KeePass – a password manager that’s cloud-less (but complex)


It can get a bit overwhelming for the average person to understand all the security-related best practices they might hear about online or at work. This one is certainly worth harping on about though: credential reuse.

Using that same easy-to-type password on every website and service you use practically rolls out the red carpet for an attacker into your online life.

So if there’s one thing we suggest to everyone that will go a long way to improve their overall security, it’s using a password manager.

We’ve covered password managers in the past, and generally, our focus has been on some variant that stores your password data in the cloud, which means all that crucial data is on someone else’s computer.

Understandably, many Naked Security readers have balked at this entire idea – Why should my online security be at the mercy of a third party that may, or may not, secure my data as well as I’d like?

It’s a reasonable question – and there is an answer: KeePass.

The nitty gritty on KeePass

KeePass is an open-source password manager that does all the things you’d expect a password manager to do at the very least – it stores all websites and service credentials in a highly-encrypted vault that can only be unlocked with one Master Password, which becomes the only password you need to remember.

But a key difference between KeePass and cloud-based password managers is that KeePass is software you run locally – not an online service – and your KeePass vault is something you store in a location of your choosing.

That can be on a hard drive, a portable USB key, or even a cloud service you subscribe to. It’s up to you where your password vault goes and who has access to it.

Keeping the password vault off the internet actually makes it highly portable. A version of KeePass can be downloaded and run directly without needing to formally install it anywhere (for example, from a USB key).

A great example of this would be a work-owned computer where you don’t have admin privileges to install any software on the core system. If you have a KeePass instance and your password vault on some kind of portable storage, you can take your passwords with you anywhere, regardless of whether you have internet access or not.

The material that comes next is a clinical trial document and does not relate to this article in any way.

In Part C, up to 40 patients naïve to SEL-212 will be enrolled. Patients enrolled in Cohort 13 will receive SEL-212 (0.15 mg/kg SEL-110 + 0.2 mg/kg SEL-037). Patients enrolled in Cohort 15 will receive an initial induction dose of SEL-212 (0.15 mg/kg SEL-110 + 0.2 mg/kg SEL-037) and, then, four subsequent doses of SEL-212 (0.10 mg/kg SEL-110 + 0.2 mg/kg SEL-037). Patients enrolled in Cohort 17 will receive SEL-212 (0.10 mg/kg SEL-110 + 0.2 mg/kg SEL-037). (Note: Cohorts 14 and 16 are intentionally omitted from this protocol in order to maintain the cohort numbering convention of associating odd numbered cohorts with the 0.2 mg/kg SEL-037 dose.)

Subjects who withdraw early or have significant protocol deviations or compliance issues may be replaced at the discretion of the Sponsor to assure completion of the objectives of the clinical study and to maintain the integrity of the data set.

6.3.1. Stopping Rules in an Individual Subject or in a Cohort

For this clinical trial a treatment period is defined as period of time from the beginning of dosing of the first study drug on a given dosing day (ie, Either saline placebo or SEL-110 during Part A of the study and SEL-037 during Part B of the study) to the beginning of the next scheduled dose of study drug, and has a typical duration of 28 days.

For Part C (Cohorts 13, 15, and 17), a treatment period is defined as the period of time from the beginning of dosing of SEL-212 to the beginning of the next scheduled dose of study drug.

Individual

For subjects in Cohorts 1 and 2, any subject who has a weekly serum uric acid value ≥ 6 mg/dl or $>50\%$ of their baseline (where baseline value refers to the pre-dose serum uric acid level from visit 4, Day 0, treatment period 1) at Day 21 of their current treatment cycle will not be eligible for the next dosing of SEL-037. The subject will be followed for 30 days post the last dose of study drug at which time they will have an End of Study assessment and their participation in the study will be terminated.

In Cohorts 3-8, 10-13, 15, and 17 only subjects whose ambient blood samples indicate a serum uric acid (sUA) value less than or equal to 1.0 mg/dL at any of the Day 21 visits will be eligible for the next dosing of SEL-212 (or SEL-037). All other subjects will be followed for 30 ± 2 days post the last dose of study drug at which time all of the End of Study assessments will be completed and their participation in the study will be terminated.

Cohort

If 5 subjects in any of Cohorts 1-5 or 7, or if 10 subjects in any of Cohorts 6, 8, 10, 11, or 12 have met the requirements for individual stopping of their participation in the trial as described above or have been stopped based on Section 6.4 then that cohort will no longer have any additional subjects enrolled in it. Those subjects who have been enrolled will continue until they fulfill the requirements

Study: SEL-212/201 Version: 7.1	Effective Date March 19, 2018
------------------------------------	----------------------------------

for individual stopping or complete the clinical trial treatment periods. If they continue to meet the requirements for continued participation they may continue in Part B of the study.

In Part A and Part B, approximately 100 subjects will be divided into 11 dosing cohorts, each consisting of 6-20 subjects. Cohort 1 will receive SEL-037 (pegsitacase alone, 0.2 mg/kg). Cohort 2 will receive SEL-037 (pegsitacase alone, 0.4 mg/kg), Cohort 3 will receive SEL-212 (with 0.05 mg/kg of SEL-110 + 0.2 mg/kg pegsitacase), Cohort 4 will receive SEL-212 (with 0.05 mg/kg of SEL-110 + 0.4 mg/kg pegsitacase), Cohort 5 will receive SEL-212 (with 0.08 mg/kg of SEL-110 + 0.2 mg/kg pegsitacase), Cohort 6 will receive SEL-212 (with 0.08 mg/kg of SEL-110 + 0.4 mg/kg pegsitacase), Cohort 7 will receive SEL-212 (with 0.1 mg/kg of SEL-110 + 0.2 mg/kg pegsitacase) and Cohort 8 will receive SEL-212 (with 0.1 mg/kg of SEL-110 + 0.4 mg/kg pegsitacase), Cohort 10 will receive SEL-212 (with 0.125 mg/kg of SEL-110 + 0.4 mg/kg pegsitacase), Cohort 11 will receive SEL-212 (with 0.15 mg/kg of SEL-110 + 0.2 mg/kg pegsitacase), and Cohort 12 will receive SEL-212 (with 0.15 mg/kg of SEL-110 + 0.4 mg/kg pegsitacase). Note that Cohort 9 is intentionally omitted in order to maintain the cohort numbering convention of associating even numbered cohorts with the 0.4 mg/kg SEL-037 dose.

In an interesting twist, many KeePass users actually advocate storing a master copy of the password vault online somewhere as a backup and to make syncing and updating the vault across devices easier.

The reason this doesn’t raise any hackles for the Never-Cloud crowd is that they don’t have to play along. The KeePass vault file is itself encrypted, so if you do keep a backup in the cloud and your online storage is breached, the KeePass file is useless without the master password. (To be fair, this is also the argument many cloud-based password managers make about how they store user password vaults.)

The beauty of open-source software like KeePass is in the numerous community-contributed extensions and plugins. For instance, there are a number of plugins that allow KeePass to integrate with your browser – auto-filling login forms or capturing credentials as they’re typed.

Other plugins bring interesting functionality to the table – one of my favorites cross-checks your saved credentials with those on Troy Hunt’s to let you know, well, if you’ve been pwned (if your credentials have been a part of a major known data breach). But that’s just scratching the surface here; truly, it’s plugins all the way down:

KeePass’s portable vault can also be used by other applications, extending your access to passwords beyond the desktop.

For example Sophos Mobile Security and Sophos Secure Workspace can both act as KeePass apps for smartphones. Both allow you to use, edit, import and export KeePass files, and Sophos Secure Workspace can even work with multiple local or cloud-based vaults.

With great power comes great responsibility – and, perhaps unsurprisingly given its flexibility, KeePass is quite complex by design. It has incredible capabilities, official and user-contributed, that give it a great deal of extensibility.

Just about every possible thing that someone might want in a password manager is in there, somewhere. For an easy example, this is what you see when entering a credential set:

One wonders what the average person thinks “collect additional entropy” means. To be honest I’m only vaguely familiar with it, though this support forum post cleared it up:

Basically every password generator has such an option, and some people would complain if KeePass wouldn’t have one. I don’t see much value in it though…

Ah, okay.

Speaking of support forums, if you’re the type to tinker first and read documentation later there are plenty of rabbit holes to go down. And yes, there are FAQs, help docs and support forums, but beyond the basics, a well-crafted online search will help to figure this all out.

I suspect this may be a non-issue for most people reading this, but the kind of horsepower KeePass provides might not be appropriate for anyone who gets freaked out by complexity, or just needs a bit more hand-holding with technology in general – especially if they’re already struggling with the concept of password managers to begin with.

But for those of us who want the most amount of control over our passwords and how they’re stored, and are comfortable with the slightly higher barrier to entry than a consumer-grade cloud-centric password manager, KeePass makes a lot of sense.

We know from past articles that many of you are KeePass fans. If you have any favorite features, extensions or plugins, please share them with us in the comments below.